What are the solutions? The authors discuss different approaches taken since the 1960s, such as the establishment of cooperatives or collectives of artisans, establishing fair trade partnerships, and fighting for wages and conditions to be raised abroad. Organizations such as the Clean Clothes Campaign, the UNITE union, and designers and companies like Alabama Chanin and Edun are exploring and implementing these options that should in reality be anything but optional. Reviving the use of special labels to indicate that clothing is fairly and ethically made has been proposed. Though solutions are complex on many levels, ideas and actions advocating for positive change are far preferable to the status quo or “better than” argument (i.e., having paying work in a sweatshop is “better than” starving).
Next addressed is the treatment of animals in the fashion system. Farley Gordon and Hill chart the intersecting phenomena of near-extinction of many avian and mammal species with fashion trends, such as the craze for feathers in 19th and early 20th century millinery and the early 20th-century vogue for furs (which became more accessible, affordable–and disposable–including the promotion of “summer furs” in the 1920s). While the everyday wear of feathers (and headgear) has fallen from fashion, conflicting points of view endure between the fur industry, the fashion industry, and animal rights activists. Some designers make their views very clear. Stella McCartney is very vocal and active against the use of any animal products, while FIN’s Peter Ingwersen clearly states, “NOIR designs with leather and fur. We are not Mother Teresa and our focus sits with the cotton production, environmental concerns and socio ethics in the manufacturing. We cannot focus on all aspects of the supply chain” (Brügmann 2010). The search for sustainable leather alternatives remains a big challenge, as processing or waste products can be highly toxic, and materials like PVC can pose health hazards (and not to mention are the bane of many a curator’s or collection manager’s existence in museum collections).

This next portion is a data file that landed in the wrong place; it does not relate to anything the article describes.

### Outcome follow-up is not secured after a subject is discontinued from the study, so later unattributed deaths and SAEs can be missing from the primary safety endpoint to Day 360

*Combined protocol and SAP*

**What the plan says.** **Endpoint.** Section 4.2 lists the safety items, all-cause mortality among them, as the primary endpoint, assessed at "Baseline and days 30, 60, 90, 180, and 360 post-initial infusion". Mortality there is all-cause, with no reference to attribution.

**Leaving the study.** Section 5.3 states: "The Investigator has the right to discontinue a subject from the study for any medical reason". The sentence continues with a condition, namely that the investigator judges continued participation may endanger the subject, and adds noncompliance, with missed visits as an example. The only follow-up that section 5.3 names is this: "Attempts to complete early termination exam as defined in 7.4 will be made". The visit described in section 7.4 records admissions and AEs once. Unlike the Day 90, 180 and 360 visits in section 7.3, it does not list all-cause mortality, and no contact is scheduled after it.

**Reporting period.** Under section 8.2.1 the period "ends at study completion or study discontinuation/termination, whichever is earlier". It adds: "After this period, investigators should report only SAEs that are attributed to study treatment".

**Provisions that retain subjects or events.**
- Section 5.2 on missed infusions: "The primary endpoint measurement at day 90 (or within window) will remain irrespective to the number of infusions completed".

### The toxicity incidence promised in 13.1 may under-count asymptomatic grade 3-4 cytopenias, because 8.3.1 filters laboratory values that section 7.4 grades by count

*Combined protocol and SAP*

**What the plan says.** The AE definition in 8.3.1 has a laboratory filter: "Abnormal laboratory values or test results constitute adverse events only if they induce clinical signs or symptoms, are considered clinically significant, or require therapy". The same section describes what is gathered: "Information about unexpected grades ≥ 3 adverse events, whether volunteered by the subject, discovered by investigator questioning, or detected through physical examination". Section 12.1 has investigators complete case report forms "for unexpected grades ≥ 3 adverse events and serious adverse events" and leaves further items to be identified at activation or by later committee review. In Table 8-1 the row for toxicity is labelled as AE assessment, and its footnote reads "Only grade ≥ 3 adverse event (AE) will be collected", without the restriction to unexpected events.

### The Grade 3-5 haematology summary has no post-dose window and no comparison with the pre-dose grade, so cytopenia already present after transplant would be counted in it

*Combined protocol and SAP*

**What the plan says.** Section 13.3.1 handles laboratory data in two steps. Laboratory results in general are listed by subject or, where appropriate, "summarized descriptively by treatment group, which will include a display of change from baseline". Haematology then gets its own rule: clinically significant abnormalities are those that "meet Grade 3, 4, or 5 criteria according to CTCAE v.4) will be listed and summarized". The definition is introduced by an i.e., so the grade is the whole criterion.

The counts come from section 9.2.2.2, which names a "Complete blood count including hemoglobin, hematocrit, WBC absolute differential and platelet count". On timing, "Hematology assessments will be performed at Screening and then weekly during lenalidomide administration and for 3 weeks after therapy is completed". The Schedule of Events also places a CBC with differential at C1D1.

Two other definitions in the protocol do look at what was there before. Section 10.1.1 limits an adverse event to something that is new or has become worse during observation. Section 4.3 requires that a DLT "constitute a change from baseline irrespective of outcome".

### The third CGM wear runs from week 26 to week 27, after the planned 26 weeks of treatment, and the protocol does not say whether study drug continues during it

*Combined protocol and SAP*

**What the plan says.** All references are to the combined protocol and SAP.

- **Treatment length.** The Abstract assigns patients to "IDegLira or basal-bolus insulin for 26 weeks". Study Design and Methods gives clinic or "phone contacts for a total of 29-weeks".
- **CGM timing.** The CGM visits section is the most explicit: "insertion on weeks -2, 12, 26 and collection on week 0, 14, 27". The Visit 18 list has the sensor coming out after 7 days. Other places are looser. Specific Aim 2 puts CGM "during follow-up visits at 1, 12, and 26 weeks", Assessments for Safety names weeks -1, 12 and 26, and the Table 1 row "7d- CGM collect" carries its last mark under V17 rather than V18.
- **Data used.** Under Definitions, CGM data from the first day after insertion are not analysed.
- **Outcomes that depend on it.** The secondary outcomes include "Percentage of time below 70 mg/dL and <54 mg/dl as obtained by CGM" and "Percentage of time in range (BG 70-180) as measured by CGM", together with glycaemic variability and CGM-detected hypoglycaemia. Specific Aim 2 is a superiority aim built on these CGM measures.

While there are no immediate fixes, there are certainly a lot of ideas and determined advocates planning on improving the current crisis situation. Sustainable Fashion concludes with interviews with several New York City-based designers, entrepreneurs, educators, and companies that are currently working towards increasing the efficiency and volume of recycling, sustainable local manufacturing and retail management. This conclusion gives the reader hope that the situation is not, well, hopeless.
One thing is for sure–the habits of fashion-hungry shoppers worldwide will have to change. This book prompted me to take stock of my own complicity in this system and the fast fashion in my closet, and contemplate the mistakes–and surprising successes–that reside there. I am happy to say that there are many fast fashion purchases that I still own and wear over 10 years after purchase. Based on this cursory, personal appraisal, I feel that fast fashion can be slowed by waiting to buy trends or styles that you perennially love, and in doing so shop less and contribute to putting the breaks on our “normalized” pace of overconsumption. Fast fashion will not evaporate overnight, so if you do make a purchase, choose garments that you’ll return to again and again within your own closet, instead of returning to the store for more or for the latest trends. Also, launder sparingly and they will last.
Clothing will have to get more expensive for its manufacture to be safe for our environment and just for the people who create it. But sustainable, exciting, and ethical fashion should be within reach of all wage earners (another conversation entirely). I recall a quote from organic and sustainable food pioneer Alice Waters on the same subject, different material:
“When you eat fast food, you not only eat the food that is unhealthy for you, but you digest the values that comes with that food. And they’re really about fast, cheap and easy. It’s so important that we understand that things can be affordable, but they can never be cheap, because, if they’re cheap, somebody’s missing out.” (PBS NewsHour, 2015)
“Alice Waters teaches slow food values in a fast food world (23 July 2015). PBS News Hour, Accessed at: http://www.pbs.org/newshour/bb/alice-waters-teaches-slow-food-values-fast-food-world/
Sandja Brügmann (20 August 2010). NOIR: A Scandinavian Fashion Label Oozing Sexy Social Conscience. Ecosalon.com. Accessed at: http://ecosalon.com/noir-a-scandinavian-fashion-label-oozing-sexy-social-conscience/